Source: The Medical Journal of Australia

Study: Gluten in Gluten- free’ manufactured foods in Australia: a cross-sectional study.

Authors: Halmos, EP. et al,5694/mja18.00457

 Source: https;//

Author: Pearly neo 17-Jan-2019

Credit:  © 2019 - William Reed Business Media Ltd.

CRISPR for coeliacs? Gene-Editing tech makes ‘wheat with safe gluten’

 Gene – editing technology can be used to remove epitopes – the molecules responsible for inducing coeliac disease in susceptible individuals – from wheat, according to recent research.

Research conducted at Wageningen University and Research in the Netherlands and at the National Institute of Agricultural Botany  (NIAB) in the UK has found that gene technology 

CRISPR-Cas9 can be used to remove epitopes from gliadin protein in Gluten. Gluten, which is found in wheat grains, contains a mixture of glutenin and gliadin proteins. A majority of gliadins and a number of glutenins contain certain immunogenic epitopes that cause the allergic reaction responsible for coeliac disease in susceptible individuals.

In her PhD thesis, researcher Aurelie Jiouanin identified that CRISPR-Cas9 technology, which can make precise changes in a plant’s genome,  can edit out certain immunogenic epitopes. Not all gliadins were edited out, and as a result the wheat plants were not classified “safe” for celiacs  but Jouanin developed methods to identify which genes had changed, and which ones still required modification. Jouanin’s research does not suggest that all gluten be removed from wheat, just the epitopes that can induce coeliac disease, she continued. “If the epitopes are taken out, or changed, then the gluten proteins will not trigger the immunogenic response and people suffering from the disease could eat all kinds of products containing this safe gluten,” said Visser. (Richard Visser is the chair and head of plant breeding at the Wageningen University and Research.)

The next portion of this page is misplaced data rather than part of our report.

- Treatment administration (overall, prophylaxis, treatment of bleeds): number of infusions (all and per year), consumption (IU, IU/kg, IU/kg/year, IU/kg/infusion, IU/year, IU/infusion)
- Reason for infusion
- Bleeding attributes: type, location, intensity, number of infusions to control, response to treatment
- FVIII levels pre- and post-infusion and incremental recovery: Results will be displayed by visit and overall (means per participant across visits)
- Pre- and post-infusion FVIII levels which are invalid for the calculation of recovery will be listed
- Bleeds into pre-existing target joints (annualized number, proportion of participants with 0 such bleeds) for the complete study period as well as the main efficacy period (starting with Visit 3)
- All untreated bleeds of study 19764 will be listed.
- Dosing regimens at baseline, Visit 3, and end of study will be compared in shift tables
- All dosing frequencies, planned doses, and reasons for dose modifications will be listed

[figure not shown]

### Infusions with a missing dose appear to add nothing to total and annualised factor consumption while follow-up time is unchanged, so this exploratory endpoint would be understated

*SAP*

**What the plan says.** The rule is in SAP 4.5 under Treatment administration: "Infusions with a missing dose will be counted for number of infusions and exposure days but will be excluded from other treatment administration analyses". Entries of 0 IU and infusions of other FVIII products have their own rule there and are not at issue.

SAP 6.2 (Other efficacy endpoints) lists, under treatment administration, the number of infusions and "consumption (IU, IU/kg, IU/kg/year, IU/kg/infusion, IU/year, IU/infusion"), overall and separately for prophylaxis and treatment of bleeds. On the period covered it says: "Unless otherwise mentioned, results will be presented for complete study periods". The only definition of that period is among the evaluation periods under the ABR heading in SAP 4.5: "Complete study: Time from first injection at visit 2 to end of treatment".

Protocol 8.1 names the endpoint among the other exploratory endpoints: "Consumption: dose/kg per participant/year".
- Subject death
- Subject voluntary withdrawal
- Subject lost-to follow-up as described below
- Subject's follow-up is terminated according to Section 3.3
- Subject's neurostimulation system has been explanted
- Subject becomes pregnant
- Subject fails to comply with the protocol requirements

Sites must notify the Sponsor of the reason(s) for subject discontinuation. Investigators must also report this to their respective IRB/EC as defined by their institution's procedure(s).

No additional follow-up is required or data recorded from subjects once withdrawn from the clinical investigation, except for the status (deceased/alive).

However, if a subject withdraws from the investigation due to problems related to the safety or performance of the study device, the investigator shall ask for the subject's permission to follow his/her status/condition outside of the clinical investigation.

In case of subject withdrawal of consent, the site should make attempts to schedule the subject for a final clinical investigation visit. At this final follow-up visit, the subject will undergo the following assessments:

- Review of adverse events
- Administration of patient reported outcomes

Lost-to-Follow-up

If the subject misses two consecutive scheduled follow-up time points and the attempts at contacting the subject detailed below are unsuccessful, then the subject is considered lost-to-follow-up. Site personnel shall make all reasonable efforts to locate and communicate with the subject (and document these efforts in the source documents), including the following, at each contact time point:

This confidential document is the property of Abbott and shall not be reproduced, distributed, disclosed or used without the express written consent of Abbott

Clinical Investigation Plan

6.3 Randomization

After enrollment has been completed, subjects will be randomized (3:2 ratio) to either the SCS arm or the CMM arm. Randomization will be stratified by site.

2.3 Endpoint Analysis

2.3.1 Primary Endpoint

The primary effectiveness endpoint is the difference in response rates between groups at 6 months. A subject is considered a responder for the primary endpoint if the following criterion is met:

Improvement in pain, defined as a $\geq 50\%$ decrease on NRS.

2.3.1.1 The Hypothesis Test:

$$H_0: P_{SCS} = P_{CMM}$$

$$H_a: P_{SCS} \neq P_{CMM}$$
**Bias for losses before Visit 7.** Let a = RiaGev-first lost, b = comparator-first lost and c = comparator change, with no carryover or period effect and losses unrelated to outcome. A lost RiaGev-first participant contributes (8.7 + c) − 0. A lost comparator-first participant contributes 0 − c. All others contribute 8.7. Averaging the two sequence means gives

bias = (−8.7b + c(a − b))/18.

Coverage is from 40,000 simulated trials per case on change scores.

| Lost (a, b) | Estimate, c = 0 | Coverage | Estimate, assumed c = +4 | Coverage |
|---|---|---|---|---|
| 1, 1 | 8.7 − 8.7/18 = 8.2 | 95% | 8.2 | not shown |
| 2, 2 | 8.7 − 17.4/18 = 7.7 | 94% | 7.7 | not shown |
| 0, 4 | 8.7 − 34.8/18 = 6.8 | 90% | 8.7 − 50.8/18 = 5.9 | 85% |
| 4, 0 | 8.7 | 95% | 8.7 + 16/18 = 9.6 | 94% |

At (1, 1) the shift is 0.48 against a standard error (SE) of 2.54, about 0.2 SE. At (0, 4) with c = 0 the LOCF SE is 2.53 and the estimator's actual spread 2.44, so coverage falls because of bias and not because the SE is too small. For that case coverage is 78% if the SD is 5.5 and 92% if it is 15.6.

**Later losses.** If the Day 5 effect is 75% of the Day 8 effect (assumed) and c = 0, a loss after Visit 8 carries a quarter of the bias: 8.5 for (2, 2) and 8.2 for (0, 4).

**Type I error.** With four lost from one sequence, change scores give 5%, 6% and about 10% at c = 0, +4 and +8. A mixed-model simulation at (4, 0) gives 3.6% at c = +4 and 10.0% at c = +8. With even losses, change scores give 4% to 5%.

Author: Flora Southey 29-Jan-2019

Credit:  © 2019 - William Reed Business Media Ltd.

Note:  For full transcript of all articles please refer to the references.

AuthorRay Dennis